Good local government planning is directed towards goals, the desired long-term futures determined by the council and articulated in the Council Plan. A goal is defined here as: the result or achievement toward which effort is directed; in this case, an intention for the desired future of residents of an LGA.
These goals should be determined as a result of community consultation and policy requirements, legislative or other. All other policies and plans of the council should respond to that document, including the Cultural Development Plan. Because the Council undertakes community consultation to determine values of the community and then sets goals to address those, cultural development planners do not need to undertake extensive consultation themselves to identify values or goals. Where consultation might need to occur is in understanding existing cultural resources and capacity in the municipality, as discussed in Action Step 2c below.
Goals should assist communities to live according to their values. They are often aspirational and therefore are likely never to be reached. For example, the goal of ‘a culturally vibrant community’ will be ongoing beyond the current planning period; a LGA can always strive to be more culturally vibrant, and cannot claim to have reached a point of absolute cultural vibrancy. Otherwise there would be nothing left to do!.
However, objectives can be achieved, and need to be set to enable specific, measurable progress towards goals. Setting of objectives will be discussed in Principle 3.
Action Step 2a: Identify goals established by Council in the Council Plan.
Identify the Council’s goals from the Council Plan: what are the aspirations for the people of the LGA described in the Plan? Identifying goals can be straightforward when they are clearly articulated, but in some plans, it might be difficult to find them.
If the goals in your Council Plan are not clear:
Where goals that articulate a desired future are not clear in a Council Plan, cultural development planners will need to interpret the Plan to find goals to inform their work. Look for aspirational statements- what is the desired future the Council sees for its residents?. Documentation from values-determining exercises such as community consultation might also be useful in identifying goals.
If the goal are not stated as such, but as activities, such as ‘build a new Community Centre to support cohesive communities’, then the goal that could be extracted is for a ‘cohesive community’.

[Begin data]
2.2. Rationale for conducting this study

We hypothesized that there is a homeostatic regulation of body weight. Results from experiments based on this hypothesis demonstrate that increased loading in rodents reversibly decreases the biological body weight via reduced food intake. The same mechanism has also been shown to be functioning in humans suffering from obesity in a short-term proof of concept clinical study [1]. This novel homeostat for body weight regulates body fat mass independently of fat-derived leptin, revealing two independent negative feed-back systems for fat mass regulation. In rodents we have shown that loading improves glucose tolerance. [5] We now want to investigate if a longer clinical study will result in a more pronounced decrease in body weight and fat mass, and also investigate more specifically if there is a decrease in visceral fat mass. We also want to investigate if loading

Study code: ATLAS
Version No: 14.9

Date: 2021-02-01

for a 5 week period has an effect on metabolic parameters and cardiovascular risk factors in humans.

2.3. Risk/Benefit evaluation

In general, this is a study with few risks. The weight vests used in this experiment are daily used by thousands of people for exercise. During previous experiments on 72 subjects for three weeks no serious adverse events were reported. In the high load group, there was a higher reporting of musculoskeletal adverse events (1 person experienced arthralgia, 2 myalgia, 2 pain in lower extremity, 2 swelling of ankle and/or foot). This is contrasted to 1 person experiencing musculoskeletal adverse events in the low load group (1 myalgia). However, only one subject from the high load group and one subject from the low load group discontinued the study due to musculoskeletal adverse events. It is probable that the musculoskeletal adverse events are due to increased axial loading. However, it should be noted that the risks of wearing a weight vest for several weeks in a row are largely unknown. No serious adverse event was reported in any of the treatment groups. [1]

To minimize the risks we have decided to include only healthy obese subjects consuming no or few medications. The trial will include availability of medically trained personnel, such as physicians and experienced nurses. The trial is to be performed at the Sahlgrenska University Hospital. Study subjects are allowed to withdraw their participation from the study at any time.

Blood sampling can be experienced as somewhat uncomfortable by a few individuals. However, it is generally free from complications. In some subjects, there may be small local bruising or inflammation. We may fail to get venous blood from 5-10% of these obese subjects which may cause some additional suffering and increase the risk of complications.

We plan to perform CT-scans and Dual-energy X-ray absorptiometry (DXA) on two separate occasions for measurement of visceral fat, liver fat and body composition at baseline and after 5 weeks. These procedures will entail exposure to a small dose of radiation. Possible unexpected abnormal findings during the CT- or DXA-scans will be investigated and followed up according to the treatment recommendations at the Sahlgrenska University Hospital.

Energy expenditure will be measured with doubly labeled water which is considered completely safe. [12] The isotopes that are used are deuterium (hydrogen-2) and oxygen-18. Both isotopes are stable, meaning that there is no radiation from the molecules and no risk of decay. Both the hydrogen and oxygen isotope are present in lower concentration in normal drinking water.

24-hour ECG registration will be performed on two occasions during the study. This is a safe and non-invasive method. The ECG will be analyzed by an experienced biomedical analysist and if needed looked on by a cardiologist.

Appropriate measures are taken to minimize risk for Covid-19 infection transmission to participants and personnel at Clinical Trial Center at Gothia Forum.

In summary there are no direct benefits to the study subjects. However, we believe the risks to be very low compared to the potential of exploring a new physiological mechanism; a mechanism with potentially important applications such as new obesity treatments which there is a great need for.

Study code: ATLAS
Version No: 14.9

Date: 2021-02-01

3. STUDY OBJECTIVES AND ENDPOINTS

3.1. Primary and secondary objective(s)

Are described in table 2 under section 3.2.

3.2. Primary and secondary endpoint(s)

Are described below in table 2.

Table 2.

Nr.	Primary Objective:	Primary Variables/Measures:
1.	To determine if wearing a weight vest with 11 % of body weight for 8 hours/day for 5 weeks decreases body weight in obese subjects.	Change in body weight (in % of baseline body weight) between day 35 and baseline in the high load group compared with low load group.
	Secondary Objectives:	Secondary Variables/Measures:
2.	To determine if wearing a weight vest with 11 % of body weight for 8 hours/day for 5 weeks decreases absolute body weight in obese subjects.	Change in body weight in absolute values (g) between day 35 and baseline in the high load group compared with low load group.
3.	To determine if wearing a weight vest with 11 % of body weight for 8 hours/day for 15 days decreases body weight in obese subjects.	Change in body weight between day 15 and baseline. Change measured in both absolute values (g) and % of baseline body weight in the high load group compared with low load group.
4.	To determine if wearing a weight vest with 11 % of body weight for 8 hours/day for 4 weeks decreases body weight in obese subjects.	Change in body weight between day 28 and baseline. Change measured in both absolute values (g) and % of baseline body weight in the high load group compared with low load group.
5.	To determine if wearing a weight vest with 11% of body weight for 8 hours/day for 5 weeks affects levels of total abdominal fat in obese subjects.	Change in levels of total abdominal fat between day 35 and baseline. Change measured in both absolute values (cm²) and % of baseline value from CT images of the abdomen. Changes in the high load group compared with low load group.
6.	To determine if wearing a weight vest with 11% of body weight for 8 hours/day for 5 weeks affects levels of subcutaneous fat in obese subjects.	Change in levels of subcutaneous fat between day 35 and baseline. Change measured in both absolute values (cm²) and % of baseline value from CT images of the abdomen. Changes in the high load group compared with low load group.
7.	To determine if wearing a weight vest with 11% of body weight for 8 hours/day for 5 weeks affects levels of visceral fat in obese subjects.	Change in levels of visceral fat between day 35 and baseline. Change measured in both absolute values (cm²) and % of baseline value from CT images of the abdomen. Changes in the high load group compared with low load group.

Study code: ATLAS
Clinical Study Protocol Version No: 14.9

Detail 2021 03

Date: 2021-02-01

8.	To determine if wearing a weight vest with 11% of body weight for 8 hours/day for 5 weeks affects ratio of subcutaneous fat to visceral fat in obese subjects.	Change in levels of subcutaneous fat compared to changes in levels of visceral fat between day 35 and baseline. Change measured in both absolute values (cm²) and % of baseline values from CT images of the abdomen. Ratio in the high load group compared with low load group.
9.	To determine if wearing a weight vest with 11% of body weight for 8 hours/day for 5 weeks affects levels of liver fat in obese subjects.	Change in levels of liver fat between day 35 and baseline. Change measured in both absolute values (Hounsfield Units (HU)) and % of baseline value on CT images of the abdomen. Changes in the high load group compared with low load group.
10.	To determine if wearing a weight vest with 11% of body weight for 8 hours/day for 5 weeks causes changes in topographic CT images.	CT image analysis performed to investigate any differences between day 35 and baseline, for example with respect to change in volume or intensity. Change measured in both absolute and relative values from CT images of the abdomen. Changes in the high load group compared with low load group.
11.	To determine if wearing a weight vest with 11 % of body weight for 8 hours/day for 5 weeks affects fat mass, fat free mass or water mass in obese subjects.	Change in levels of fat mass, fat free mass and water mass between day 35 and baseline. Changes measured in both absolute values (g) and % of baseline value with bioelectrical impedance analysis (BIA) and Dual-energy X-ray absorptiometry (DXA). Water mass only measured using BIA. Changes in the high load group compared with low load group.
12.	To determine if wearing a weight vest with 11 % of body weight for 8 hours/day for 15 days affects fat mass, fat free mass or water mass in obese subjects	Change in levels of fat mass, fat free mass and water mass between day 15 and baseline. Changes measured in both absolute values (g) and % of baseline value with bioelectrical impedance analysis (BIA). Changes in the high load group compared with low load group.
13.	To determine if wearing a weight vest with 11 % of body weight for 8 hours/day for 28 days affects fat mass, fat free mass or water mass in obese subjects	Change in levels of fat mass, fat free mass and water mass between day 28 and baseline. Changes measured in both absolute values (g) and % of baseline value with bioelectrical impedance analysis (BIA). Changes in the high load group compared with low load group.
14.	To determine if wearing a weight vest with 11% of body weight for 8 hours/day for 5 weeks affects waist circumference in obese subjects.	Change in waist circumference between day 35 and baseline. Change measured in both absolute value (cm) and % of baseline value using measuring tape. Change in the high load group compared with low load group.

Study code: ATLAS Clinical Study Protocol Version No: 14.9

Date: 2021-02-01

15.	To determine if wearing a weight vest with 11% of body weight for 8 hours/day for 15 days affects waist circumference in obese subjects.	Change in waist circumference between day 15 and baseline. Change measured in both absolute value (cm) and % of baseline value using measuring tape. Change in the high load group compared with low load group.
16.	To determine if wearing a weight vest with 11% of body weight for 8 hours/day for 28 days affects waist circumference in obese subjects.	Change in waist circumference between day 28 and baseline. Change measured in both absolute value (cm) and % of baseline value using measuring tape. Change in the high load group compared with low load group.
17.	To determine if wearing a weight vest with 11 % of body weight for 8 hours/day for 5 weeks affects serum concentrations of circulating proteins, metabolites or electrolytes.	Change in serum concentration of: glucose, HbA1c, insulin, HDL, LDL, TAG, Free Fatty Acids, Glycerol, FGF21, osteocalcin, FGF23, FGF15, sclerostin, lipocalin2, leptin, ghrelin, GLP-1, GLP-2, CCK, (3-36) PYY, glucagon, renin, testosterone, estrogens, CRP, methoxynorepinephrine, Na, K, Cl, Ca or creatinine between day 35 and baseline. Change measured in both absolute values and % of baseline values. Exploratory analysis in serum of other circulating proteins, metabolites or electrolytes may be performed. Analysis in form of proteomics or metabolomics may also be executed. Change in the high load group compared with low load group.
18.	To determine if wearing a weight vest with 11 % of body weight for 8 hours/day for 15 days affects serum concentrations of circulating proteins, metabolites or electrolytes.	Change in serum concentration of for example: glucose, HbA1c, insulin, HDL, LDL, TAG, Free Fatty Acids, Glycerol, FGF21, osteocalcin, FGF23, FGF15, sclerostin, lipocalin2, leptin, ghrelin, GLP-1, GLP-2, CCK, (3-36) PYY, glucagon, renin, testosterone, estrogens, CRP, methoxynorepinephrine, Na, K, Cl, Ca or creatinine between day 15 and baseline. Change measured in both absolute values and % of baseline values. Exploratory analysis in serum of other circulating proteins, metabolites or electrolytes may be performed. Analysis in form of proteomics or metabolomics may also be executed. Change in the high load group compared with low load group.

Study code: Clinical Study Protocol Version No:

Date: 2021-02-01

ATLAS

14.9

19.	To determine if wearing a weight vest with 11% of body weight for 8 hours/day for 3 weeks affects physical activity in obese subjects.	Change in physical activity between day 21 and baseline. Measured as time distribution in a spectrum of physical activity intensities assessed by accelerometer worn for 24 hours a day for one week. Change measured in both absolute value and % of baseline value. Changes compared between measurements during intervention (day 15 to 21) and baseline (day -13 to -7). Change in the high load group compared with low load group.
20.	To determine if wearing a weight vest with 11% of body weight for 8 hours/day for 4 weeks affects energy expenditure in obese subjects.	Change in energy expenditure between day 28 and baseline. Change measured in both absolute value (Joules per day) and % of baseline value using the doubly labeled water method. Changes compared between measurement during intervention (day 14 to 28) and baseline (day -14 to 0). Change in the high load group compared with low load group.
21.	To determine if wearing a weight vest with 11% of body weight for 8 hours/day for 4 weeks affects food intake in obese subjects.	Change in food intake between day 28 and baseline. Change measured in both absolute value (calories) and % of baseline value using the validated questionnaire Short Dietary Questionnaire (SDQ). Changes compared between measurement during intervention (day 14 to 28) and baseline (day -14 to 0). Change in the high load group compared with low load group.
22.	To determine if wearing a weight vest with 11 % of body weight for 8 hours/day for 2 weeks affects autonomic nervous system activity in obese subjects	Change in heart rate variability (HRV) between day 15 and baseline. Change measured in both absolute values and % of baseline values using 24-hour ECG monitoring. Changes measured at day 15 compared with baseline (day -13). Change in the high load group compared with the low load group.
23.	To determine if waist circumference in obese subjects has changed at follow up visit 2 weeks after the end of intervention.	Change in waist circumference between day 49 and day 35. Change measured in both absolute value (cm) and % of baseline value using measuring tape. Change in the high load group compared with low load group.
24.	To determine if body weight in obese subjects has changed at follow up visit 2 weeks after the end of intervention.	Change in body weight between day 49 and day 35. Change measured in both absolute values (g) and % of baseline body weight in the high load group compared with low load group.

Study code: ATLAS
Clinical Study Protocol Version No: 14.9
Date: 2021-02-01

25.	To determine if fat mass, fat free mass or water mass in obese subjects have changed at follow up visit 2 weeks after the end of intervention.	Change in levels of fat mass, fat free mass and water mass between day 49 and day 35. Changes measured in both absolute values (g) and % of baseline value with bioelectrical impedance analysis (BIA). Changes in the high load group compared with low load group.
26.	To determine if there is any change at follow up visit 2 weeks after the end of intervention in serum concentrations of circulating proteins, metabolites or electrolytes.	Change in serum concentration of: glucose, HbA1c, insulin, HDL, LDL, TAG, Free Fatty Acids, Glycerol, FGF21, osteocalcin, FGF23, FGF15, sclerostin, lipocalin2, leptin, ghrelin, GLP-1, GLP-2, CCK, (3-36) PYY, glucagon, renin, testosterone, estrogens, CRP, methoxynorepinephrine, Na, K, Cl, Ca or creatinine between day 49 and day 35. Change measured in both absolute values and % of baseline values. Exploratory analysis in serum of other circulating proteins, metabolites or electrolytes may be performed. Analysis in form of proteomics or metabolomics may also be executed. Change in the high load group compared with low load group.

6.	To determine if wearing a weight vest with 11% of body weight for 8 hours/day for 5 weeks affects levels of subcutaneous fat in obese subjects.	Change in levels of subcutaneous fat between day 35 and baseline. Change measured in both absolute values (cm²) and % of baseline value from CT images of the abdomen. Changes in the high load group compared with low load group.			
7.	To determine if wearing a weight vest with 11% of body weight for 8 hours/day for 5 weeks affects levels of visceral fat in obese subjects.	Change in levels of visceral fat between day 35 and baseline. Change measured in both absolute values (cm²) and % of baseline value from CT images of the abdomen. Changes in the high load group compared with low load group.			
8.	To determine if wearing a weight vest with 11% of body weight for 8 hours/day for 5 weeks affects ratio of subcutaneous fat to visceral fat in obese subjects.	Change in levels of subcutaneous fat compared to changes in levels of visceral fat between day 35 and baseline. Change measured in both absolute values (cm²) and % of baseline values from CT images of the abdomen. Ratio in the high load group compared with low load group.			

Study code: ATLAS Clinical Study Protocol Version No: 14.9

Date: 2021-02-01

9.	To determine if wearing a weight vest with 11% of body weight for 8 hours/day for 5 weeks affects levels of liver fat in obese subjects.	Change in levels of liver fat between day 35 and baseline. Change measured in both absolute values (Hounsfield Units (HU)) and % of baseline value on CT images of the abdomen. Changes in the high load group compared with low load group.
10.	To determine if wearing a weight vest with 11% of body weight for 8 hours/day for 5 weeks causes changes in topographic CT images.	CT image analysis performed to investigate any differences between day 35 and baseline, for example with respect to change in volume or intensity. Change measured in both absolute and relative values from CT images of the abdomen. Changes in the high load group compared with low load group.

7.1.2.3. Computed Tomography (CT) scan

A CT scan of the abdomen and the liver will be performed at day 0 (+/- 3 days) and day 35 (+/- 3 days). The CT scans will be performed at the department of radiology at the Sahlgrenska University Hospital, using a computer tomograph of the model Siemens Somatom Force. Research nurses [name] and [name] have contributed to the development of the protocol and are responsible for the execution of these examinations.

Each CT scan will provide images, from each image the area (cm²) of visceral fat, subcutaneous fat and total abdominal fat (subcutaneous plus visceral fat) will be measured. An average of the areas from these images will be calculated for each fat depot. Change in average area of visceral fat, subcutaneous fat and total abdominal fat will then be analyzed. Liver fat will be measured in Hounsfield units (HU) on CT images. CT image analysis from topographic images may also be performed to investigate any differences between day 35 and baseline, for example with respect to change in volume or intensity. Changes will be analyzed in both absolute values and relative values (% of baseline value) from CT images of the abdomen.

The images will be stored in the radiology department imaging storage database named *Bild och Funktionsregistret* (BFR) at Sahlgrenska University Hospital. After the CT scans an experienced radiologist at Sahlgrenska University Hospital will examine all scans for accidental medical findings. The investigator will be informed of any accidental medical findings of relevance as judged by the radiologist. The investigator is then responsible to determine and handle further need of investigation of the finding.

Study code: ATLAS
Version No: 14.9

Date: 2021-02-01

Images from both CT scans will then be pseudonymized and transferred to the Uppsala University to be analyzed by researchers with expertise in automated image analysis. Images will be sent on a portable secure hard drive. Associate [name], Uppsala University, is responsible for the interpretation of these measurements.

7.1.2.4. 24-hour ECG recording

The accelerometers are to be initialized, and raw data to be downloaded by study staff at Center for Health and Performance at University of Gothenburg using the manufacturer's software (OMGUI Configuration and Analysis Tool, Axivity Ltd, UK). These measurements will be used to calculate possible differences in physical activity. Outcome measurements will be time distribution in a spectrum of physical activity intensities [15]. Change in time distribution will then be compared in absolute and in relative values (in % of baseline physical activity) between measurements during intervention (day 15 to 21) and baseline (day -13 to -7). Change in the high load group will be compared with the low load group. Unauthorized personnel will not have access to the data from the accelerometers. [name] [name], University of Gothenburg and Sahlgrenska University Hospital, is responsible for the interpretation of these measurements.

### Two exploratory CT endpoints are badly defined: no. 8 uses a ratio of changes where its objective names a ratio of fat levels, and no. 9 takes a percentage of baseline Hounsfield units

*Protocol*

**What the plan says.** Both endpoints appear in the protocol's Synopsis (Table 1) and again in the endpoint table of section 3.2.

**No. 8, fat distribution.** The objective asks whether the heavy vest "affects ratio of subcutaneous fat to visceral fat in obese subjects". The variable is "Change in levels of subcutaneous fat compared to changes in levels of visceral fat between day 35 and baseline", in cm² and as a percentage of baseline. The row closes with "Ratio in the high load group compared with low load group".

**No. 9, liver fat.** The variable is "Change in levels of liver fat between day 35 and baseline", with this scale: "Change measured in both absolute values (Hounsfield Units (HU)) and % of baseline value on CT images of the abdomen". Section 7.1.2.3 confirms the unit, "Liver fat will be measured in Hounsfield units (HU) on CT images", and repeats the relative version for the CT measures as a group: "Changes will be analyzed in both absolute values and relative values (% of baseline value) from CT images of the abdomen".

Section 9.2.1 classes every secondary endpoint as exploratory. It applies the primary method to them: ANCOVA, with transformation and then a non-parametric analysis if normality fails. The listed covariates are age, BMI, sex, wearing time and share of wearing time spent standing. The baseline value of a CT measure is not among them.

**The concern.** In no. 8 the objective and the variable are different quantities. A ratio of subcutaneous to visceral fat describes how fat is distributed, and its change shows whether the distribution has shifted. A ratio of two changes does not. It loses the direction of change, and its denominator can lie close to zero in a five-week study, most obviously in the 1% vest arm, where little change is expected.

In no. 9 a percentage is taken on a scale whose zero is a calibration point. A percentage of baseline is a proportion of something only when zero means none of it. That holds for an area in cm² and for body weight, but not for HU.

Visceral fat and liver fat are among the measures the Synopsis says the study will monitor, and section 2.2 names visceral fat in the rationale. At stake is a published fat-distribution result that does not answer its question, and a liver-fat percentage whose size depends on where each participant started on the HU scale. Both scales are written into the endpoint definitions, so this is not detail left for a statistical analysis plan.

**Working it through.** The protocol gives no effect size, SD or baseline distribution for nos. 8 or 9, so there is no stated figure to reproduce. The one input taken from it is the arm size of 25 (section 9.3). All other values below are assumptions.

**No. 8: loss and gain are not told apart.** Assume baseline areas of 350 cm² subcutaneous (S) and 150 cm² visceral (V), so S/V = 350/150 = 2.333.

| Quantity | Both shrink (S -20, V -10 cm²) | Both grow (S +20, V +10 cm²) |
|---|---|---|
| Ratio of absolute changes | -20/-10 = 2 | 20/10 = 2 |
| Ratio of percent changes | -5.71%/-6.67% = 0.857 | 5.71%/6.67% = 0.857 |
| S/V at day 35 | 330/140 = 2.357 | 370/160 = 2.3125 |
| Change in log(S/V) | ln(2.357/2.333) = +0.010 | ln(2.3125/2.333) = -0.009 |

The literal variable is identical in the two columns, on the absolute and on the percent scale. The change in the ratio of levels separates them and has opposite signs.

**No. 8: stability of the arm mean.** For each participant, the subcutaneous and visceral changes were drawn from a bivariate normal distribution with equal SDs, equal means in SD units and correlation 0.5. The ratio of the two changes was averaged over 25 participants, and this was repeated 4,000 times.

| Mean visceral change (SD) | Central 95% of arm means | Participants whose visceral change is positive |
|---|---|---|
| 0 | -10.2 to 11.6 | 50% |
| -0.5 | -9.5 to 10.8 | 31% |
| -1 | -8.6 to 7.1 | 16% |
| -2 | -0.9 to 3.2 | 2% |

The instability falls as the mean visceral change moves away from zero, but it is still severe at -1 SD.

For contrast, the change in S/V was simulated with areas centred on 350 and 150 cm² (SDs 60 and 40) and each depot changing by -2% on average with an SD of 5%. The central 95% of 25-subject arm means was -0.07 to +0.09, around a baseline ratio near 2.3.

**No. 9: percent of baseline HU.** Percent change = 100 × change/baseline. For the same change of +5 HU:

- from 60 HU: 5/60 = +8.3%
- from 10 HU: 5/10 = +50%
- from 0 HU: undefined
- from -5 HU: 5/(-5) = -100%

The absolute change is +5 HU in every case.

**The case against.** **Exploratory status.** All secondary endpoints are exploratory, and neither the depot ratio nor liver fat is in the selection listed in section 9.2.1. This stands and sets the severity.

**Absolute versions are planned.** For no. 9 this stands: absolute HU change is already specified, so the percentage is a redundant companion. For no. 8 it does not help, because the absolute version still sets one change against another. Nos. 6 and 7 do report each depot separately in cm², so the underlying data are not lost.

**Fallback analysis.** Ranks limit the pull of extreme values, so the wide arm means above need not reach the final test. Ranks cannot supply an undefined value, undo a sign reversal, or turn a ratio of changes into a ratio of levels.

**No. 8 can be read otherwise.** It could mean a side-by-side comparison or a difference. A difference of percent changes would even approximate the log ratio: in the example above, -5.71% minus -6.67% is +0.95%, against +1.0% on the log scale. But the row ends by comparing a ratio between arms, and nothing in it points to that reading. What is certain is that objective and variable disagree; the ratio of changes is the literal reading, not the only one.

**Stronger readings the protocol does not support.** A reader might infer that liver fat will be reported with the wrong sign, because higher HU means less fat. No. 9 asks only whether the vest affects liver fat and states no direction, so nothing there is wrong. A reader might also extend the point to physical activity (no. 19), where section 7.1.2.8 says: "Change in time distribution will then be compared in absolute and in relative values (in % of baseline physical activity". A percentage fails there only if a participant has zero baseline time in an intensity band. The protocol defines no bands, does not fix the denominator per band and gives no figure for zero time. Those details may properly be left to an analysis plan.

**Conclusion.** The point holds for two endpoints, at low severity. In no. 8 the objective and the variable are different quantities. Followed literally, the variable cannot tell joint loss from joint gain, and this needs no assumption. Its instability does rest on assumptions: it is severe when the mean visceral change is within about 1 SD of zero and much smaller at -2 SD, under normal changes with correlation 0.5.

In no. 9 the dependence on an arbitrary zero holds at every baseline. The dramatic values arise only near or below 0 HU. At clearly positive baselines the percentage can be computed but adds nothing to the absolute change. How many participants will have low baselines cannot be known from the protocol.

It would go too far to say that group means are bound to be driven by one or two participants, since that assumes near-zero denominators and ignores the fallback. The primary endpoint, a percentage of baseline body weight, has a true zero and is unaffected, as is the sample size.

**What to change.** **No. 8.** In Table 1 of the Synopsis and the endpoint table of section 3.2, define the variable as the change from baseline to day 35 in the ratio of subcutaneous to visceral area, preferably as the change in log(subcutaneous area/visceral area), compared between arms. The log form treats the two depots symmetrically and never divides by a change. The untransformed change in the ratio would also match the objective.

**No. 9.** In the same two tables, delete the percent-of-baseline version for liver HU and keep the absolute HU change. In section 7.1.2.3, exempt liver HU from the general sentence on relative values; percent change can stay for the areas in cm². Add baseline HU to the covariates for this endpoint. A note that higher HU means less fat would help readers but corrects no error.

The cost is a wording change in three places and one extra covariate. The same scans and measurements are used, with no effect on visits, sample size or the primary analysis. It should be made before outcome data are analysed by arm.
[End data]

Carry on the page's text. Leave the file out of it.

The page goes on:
If the current Plan does not clearly articulate the Council’s vision for the future of its community, then there is a clear pathway for improvement of future plans. This might be an area you wish to take up with those writing your Council Plans.
Action Step 2b: Identify the policy domains in which those goals sit
Determine the policy domain/s in which the goal/s are sited by considering which of these five domains the goal/s best fits into. This step is vitally important to enable you to articulate the difference your work will make, and to assess that change using appropriate measures. Use the domain descriptions and outcome measures listed here to help sort your councils’ goals into the appropriate domain. The best goals are those that are clearly aligned with one or other policy domain.
If it is not clear which policy domains the goals in your Council Plan are sited:
Sometimes it is difficult to identify domains to which the goals belong, when Council Plans are not clear, or where more than one policy domain is covered in one goal.
If it is not clear which policy domain the goal belongs to, you might need to break it down and choose sections of a stated goal. For example, if your council articulates a goal like this: ‘a prosperous and creative community’, the goal covers two policy domains, economic (prosperous) and cultural (creative). These will need to be dealt with separately in the Cultural Development Plan, as they require different types of activity and different evaluation measures.
If your Council Plan includes goals that cover more than one policy domain, this might be another area of improvement of future plans. This might also be an issue you take up with those writing future Council Plans.
Action Step 2c: Select which goal/s to address
Then, considering this information, make decisions about which of Council’s goals you could reasonably address in the Cultural Development Plan. The goals you select will direct all other components of your Plan.
If the Council Plan includes goals in the cultural domain, these are the most obvious to consider. We recommend that you select at least one goal in the cultural domain, and then other goals or domains as appropriate for your situation. Cultural activity can potentially address goals in all of the domains.
If there are a number of goals you could potentially address, then you need to make decisions about which goals your work would be most strategic (the most significant type of change) and catalytic (the largest amount of change) in addressing, given your situation.
If the Council Plan does not include any goals in the cultural domain: